The Rutherford County Board of Education lost another round against parent Tracy Pack in court proceedings Wednesday, resulting in a more than $30,000 legal bill to taxpayers.
Pack filed a Tennessee Public Records Act request more than three years ago seeking copies of checks written by former principal Chontel Bridgeman on a Homer Pittard Campus School checking account.
"I just wanted to know whether county funds were being spent properly," Pack said Wednesday after winning the final round in a lengthy court battle. "This all started because I just wanted to see how she was spending these funds."
As part of the Tennessee Public Records Act, citizens are given the right to request copies of government documents such as financial records, and receive them within seven days of the request.
Pack filed the request on Sept. 3, 2010, but what happened next prompted him to hire local attorney Theodore Goodman and begin the lengthy court process.
The Board of Education produced an incomplete series of checks, out of sequence, with all signatures removed, after more than three weeks had passed.
Upon further inquiry, Pack and his attorney were told that no more checks existed, but more checks were produced after Pack filed suit in Rutherford County Chancery Court, including voided and altered checks with all signatures again removed.
Suspicious of the board’s actions, Pack requested copies of emails sent by Bridgeman on school computers and the contents of files that resided on her school laptop, including files that concerned his son Madden, who was a student at Campus School at the time.
Pack was told repeatedly that such files never existed or were deleted and that such emails were private, but Chancellor Robert Corlew III disagreed and laid out a process by which the documents would be discovered and given to Pack, under court authority with the help of a computer forensics expert.
Documents given to Pack as part of that process were actually used by his attorney Wednesday as evidence of the Board's attempts to conceal public records and frustrate the process.
"I am not sending the contents of the Madden Pack files at this point," read an email from board Attorney Angel McCloud to Bridgeman on Jan. 14, 2011, months after Pack had been told repeatedly that the files did not exist.
A file was attached to that email named "madden_pack.zip", totaling more than 45 kilobytes of digital information.
McCloud later testified under oath on Jan. 25 that the files did not exist.
Jeff Sandvig, Assistant Superintendent of Schools in charge of Budget and Finance, testified concerning an email he sent to Bridgeman requesting "33 checks" for purposes of honoring Pack's request.
To date, Pack has received only 32 checks, including four voided checks, from the account, and Sandvig stated that it was a clerical error on his part to suggest that an additional check exists.
However, Sandvig also testified that he never saw the check register or the physical checks at that time, having arrived at a count of 33 from those checks that had actually cleared the bank and were listed in the account statement.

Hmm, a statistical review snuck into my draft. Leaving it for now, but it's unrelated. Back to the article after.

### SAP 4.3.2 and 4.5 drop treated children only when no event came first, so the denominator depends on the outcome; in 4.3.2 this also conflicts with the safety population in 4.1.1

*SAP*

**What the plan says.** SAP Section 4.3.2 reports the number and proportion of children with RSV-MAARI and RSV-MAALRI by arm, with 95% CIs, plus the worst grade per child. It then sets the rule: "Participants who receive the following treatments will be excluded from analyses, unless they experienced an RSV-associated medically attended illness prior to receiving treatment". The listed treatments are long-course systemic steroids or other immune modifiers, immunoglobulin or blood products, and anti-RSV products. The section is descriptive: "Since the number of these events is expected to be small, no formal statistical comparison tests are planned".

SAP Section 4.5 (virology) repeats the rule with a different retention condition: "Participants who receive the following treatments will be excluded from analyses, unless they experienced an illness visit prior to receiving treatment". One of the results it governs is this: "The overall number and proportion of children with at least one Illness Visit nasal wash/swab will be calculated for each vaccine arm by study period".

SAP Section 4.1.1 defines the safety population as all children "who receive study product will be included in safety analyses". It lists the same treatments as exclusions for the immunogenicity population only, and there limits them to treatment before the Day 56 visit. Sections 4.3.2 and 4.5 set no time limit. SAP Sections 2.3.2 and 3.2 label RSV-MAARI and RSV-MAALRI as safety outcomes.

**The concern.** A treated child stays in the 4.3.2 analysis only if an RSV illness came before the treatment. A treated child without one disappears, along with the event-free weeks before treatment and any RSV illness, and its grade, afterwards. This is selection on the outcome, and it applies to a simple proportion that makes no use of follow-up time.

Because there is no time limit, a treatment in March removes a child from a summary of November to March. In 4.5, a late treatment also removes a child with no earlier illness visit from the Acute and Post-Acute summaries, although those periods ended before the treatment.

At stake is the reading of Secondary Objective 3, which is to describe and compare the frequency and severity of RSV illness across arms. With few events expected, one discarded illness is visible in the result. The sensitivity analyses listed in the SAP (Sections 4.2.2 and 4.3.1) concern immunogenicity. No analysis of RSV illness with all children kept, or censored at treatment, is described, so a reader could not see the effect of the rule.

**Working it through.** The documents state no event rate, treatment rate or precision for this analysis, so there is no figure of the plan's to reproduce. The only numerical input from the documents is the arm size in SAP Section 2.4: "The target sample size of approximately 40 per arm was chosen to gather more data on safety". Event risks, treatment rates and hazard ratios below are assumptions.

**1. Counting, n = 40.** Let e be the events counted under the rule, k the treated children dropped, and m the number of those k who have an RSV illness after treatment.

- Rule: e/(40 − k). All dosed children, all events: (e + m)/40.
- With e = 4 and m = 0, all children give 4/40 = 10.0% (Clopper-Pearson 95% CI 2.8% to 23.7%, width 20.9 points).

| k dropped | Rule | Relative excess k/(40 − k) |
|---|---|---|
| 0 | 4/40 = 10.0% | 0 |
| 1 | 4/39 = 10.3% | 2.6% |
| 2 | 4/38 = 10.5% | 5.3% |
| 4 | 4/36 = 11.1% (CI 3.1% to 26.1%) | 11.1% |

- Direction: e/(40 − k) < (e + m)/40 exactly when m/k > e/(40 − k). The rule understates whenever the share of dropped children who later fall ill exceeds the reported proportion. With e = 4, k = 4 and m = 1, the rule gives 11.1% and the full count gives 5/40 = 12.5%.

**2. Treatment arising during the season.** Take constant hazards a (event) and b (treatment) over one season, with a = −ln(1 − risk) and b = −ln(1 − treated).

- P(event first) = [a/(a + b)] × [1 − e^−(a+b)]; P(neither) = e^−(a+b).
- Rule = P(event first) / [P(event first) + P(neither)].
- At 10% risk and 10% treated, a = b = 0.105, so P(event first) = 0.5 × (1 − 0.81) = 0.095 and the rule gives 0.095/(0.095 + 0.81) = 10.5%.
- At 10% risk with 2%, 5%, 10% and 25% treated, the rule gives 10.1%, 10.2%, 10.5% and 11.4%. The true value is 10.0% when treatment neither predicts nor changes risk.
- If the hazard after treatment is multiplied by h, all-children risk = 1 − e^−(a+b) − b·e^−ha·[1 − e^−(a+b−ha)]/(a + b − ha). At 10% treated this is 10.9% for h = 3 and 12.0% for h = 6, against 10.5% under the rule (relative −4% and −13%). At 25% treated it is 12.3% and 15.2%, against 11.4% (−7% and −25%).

Goodman seized upon this in closing arguments, noting that voided checks would never be seen on an account statement, so Sandvig's count of 33 checks was not simply a difference of only one check but possibly as much as five cleared checks that had not been produced by the board.
Corlew listened intently and quickly reviewed the email again during Goodman's arguments, seemingly interested in that fact.
He then ruled that the Board of Education had been slow in producing requested documents, forcing Pack to hire counsel, and therefore Pack was entitled to reimbursement by the board for his legal fees under the Tennessee Public Records Act.
In total, Corlew ruled Pack is owed just over $31,000 in attorney fees, but denied Pack's request to be reimbursed for his own time in the process, which is also a provision of the Tennessee Public Records Act at the court's discretion.
The ruling is quite rare in Tennessee Public Records Act cases, according to Frank Gibson, former Director of the Tennessee Coalition for Open Government.
"Only two or three such awards have occurred across the state over the past few years," he said. "Either courts are becoming more serious about enforcing the Tennessee Public Records Act, or governments are becoming more careless in their compliance with the Act."
For his part, Goodman saw the case as a triumph for citizens who seek oversight of their government.
"This case is much larger than Dr. Pack or the Board: this case is about the fundamental principles of our democracy." He stated in a memo to the court. "A government allowed to operate in secret is dangerous to democracy because its citizens cannot oversee their public officials."
Goodman went on to say that if the court had not awarded Pack his legal fees, then "the board and all other government agencies would learn a dangerous lesson: that they can use the citizens' own resources against them to obstruct their access to public records, and only those rare citizens with the resources and the tenacity to pursue records with full-blown legal action will have access to records about our government. That is not a democracy."
He was pleased with the ruling but suggested further action is needed.
"I believe it is time for some personnel changes within the Rutherford County Board of Education," he said.
When asked whether the Board of Education had learned any lessons from the process and the final outcome Wednesday, Board Spokesman James Evans answered briefly.
"I can't say," he responded.
Bridgeman was demoted and reassigned to another school for the 2013-2014 school year, but has yet to begin work in her new capacity.
She is currently on paid medical leave.